In their business proposal, the self-described “Board of Directors of Yemen Milk & Honey Farms Ltd” specifically mentions Kickstarter, RocketHub, and other crowdfunding platforms as options for financing their project.  They also note that crowdfunding can be equity-based, lending-based, reward-based, or donation-based.  After reviewing their alternatives, the board concludes that they would like their financing be “equity based or reward based, as the board has observed [that the] interest-based economy is facing serious problems world wide, specifically in Europe and America.”

Using the recession has been a convenient target for Islamist criticism of the Western financial system since 2009, ignoring the fact that the West still leads the world across any recognized standard of economic development and standard of living, and ignoring the larger context of long-term economic success of the West compared to the economic failures of the interest-shunning Arab world over several centuries.  But regardless of current or historical economic conditions, the truth is that the “board members” would still oppose interest on religious grounds.  Riba, the word used in Islamic texts for interest, is the same Arabic word that applies to unnatural growth and swelling akin to pond scum and asthma.

Islamic law allows for profit and investments involving co-ownership and profit sharing.  One such sharia financial concept that shares similar traits with crowdfunding is mudarabah, which Islamic finance lawyer John Dewar defines as, “An investment fund arrangement under which the financiers act as the capital providers (rab al-mal) and the client acts as the mudareb (akin to an investment agent) to invest the capital provided by the rab al-mal and manage the partnership.”  For a sharia crowdfunding project, the donors would serve as the rab al-mal.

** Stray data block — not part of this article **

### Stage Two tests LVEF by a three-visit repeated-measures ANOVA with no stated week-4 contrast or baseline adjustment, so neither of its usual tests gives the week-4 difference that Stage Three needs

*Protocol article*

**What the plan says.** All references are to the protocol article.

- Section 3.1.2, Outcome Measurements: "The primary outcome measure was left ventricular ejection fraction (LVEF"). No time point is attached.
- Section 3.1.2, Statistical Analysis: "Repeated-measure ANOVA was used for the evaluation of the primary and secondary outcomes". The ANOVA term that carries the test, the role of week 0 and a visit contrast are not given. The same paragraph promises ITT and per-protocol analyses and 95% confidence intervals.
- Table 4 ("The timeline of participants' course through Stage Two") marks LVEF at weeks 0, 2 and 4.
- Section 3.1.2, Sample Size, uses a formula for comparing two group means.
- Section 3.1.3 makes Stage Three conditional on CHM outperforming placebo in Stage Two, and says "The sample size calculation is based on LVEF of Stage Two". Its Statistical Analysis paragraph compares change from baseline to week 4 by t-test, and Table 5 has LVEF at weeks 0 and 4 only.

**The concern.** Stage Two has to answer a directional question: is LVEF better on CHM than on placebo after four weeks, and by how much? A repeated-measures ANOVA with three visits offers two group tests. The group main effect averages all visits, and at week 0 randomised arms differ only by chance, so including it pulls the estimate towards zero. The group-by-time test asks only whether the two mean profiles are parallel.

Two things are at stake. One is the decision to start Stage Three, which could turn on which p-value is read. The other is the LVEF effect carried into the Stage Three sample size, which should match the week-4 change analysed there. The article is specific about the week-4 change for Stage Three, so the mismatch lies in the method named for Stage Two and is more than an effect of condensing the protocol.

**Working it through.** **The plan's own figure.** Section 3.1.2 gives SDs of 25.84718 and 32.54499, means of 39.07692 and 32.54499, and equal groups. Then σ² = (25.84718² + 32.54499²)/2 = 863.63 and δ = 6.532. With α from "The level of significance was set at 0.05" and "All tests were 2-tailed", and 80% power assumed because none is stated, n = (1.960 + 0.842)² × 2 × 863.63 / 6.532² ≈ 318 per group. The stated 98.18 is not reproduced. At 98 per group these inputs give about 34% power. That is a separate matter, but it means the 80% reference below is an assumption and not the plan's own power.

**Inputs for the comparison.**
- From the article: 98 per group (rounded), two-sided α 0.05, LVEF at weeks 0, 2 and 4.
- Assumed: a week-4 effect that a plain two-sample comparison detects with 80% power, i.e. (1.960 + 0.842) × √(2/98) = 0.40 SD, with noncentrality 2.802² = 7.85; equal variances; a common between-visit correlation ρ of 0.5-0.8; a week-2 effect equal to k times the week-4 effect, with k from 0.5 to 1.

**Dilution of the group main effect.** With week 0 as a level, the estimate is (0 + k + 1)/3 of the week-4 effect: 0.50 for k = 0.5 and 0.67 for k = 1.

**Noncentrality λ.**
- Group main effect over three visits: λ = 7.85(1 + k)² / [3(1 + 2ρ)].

Analysts for McKinsey & Co. further note that “Islamic commercial law strongly favors equity over debt financing, which suggests that crowdfund investing platforms are especially well suited to Muslim-majority countries. In our view, crowdfund investing and Islamic financial services are inherently compatible and mutually reinforcing.”

Thus, the business school at Camp 6 of Guantanamo prison is well-aligned with contemporary sharia financial strictures.  The “students” also appear to be one step ahead of regulators, who are just now developing anti-money laundering rules for crowdfunded projects which are be vulnerable to financial crime and exploitation.  As AML attorney Christine Duhaime summed up crowdfunding risks last fall, “The combined effect of crowdfunded securities being low-priced, placed in offerings that are exempt from [SEC] registration and not subject to the filing review process of a registered offering, makes crowdfunding open to being used as a vehicle for money laundering and other financial crimes.”

In addition to crowdfunding regulations currently under review, stronger terms of service by the crowdfunding companies may be in order to prevent exploitation of their websites by users who promote violence, illicit activities, or otherwise serve the interests of criminals and terrorists.

Worrisome projects include a Kickstarter project in 2012 that billed itself as “your chance to become part of the Arab Spring.”  If the two men who proposed the project had received the $20,000 they sought, they pledged to “travel together to Syria and join the rebels on the front line against the dictator Bashar al-Assad.”  Late last year, Forbes reported that an anarchist launched a crowdfunded bitcoin-based “assassination market.”  Read the rest of this entry ?

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Illicit transfer news: recommended reading

February 20, 2014
  • Palestinian Islamic Jihad “receives between $100-$150 million dollars annually from Iran,” says an Iranian expert… more>>
  • FinCEN shuts down a Michigan-based hawala dealer who sent 8,000 wires to Yemen and never checked a single customer’s ID… more>>
  • We don’t know how much money is financing terrorism, and we don’t know how much it costs to combat its financing either, so how do we know if what we’re doing is working?  More>>
  • A New Jersey company illegally shipped $70,000 worth of protective gloves to Iranmore>>